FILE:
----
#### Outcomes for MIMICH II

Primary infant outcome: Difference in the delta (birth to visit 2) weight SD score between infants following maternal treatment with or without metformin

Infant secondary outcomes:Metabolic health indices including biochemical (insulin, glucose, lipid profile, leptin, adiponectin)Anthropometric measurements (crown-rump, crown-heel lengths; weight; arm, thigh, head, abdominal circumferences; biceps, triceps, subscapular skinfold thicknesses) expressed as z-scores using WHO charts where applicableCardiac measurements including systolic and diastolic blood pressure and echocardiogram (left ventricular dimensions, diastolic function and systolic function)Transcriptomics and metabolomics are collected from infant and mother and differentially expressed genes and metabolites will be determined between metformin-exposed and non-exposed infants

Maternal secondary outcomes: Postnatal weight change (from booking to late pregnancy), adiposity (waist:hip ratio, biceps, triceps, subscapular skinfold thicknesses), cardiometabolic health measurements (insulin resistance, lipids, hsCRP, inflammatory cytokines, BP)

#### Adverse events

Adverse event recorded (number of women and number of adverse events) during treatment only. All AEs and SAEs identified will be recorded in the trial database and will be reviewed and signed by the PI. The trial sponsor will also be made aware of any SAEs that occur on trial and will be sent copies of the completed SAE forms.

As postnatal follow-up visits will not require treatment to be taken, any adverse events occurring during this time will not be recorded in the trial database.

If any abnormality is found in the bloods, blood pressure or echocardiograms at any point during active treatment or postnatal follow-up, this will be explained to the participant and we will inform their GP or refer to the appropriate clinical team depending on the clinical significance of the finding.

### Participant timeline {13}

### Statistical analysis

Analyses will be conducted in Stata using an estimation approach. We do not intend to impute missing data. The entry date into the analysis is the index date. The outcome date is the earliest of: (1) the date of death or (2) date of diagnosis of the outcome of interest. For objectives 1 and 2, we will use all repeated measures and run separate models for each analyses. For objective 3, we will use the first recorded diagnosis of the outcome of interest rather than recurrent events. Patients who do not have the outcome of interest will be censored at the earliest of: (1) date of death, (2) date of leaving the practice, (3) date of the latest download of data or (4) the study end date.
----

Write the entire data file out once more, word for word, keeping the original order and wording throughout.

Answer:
#### Outcomes for MIMICH II

Primary infant outcome: Difference in the delta (birth to visit 2) weight SD score between infants following maternal treatment with or without metformin

Infant secondary outcomes:Metabolic health indices including biochemical (insulin, glucose, lipid profile, leptin, adiponectin)Anthropometric measurements (crown-rump, crown-heel lengths; weight; arm, thigh, head, abdominal circumferences; biceps, triceps, subscapular skinfold thicknesses) expressed as z-scores using WHO charts where applicableCardiac measurements including systolic and diastolic blood pressure and echocardiogram (left ventricular dimensions, diastolic function and systolic function)Transcriptomics and metabolomics are collected from infant and mother and differentially expressed genes and metabolites will be determined between metformin-exposed and non-exposed infants

Maternal secondary outcomes: Postnatal weight change (from booking to late pregnancy), adiposity (waist:hip ratio, biceps, triceps, subscapular skinfold thicknesses), cardiometabolic health measurements (insulin resistance, lipids, hsCRP, inflammatory cytokines, BP)

#### Adverse events

Adverse event recorded (number of women and number of adverse events) during treatment only. All AEs and SAEs identified will be recorded in the trial database and will be reviewed and signed by the PI. The trial sponsor will also be made aware of any SAEs that occur on trial and will be sent copies of the completed SAE forms.

As postnatal follow-up visits will not require treatment to be taken, any adverse events occurring during this time will not be recorded in the trial database.

If any abnormality is found in the bloods, blood pressure or echocardiograms at any point during active treatment or postnatal follow-up, this will be explained to the participant and we will inform their GP or refer to the appropriate clinical team depending on the clinical significance of the finding.

### Participant timeline {13}

### Statistical analysis

Analyses will be conducted in Stata using an estimation approach. We do not intend to impute missing data. The entry date into the analysis is the index date. The outcome date is the earliest of: (1) the date of death or (2) date of diagnosis of the outcome of interest. For objectives 1 and 2, we will use all repeated measures and run separate models for each analyses. For objective 3, we will use the first recorded diagnosis of the outcome of interest rather than recurrent events. Patients who do not have the outcome of interest will be censored at the earliest of: (1) date of death, (2) date of leaving the practice, (3) date of the latest download of data or (4) the study end date.